To Chee Eng, senior analyst, telecommunications and e-business, Gartner Dataquest, notes that pricing schemes are still evolving. "There's no single pricing scheme that fits the entire industry. It can be based on a monthly subscription service or usage basis or both. There could be other variations of the basic schemes above and a lot depends on service provider and end user," he said.

However, significant as they may be, To feels that high upfront costs are part of the nature of most Internet-based businesses, and not the biggest inhibiting factor for growth. According to To, the bigger challenges facing ASPs are:

-- offering applications that really cater to the needs of users, -- convincing users to change their current IT usage patterns - from running IT applications in-house to subscribing to external service providers, -- ensuring security, and -- providing service level guarantees.

Expanding on To's first point, Feuerhahn says: "As the ASP market becomes more sophisticated, ASP providers need to do more than be a host for servers. Not only must they have a deep knowledge of technology, but they also must have a strong appreciation and understanding of the applications they host. This is critical in enabling them to configure and support those applications. There is no such thing as a universal ASP who can host all kinds of applications. ASPs need to build expertise in technologies that fall into a similar cluster to provide good hosting support in that particular cluster."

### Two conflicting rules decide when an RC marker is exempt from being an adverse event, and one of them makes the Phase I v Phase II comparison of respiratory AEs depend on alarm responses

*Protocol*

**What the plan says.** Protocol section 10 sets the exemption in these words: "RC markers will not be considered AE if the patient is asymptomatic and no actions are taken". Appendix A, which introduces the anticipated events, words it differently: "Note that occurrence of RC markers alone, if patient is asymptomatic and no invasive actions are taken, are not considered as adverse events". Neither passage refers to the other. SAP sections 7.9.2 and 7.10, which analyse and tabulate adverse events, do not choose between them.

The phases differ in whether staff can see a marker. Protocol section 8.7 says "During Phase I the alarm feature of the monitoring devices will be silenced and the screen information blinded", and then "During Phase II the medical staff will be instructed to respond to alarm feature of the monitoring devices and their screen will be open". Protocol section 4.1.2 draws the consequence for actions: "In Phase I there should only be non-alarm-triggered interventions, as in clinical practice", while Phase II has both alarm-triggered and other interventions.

Then there is the need to educate businesses on the merits of the ASP model.

Says Kwa Kim Chiong, chief executive officer and founder of "A lot of companies are not aware of the availability of the solutions and the business model. We still need a lot of education and promotion, we need to create the market awareness."

Kwa notes that the Infocomm Development Authority has put in place its e-Business Industry Development Scheme (eBids) which is aimed, in part, at encouraging SMEs to use ASP services. However, a lot of companies are still not aware of the grant.

Associations like the ASP Alliance Committee (AAC) of the Singapore IT Federation can play a greater role in creating awareness, encouraging companies to look at ASP solutions and setting guidelines to ensure the integrity and reliability of players so that users will feel more comfortable, says Kwa. Just last month, the AAC released a draft service level agreement (SLA) to be used as a guide for the local ASP industry.

But gaining user acceptance involves more than putting an SLA in place. "I think the key things businesses look at is whether the applications suit their needs, the price, who is running it, what kind of support they will get, and basically they have to try it out to be convinced that it's not buggy."

Application performance is another key consideration. According to Michelle Loveday, marketing director of Firstwave Technologies Asia-Pacific, little actual action has taken place in ASP adoption because performance has not been validated, improved or communicated effectively to users, even till today.

"Many of the current ASP offerings in the market are simply service providers putting traditional client server applications on the Internet.

Unfortunately, client-server applications were not designed for the Internet but for either the desktop, local area network or wide area network, which have a much larger bandwidth than Internet connections. As a result, huge files of more than 200kb per page are sent over the Internet for each page the user wants to view," Loveday points out. "Most modems which users use for connection to the Internet can only accept smaller page downloads of less than 40K bytes per page."

According to Angelia Kho, IT services analyst at Gartner Asia Pacific, there are very few established ASPs who have earned the trust of the market. This makes potential buyers reluctant to try the ASP model. "Business models and legal precedents to support the ASP model are as yet unproven," she says.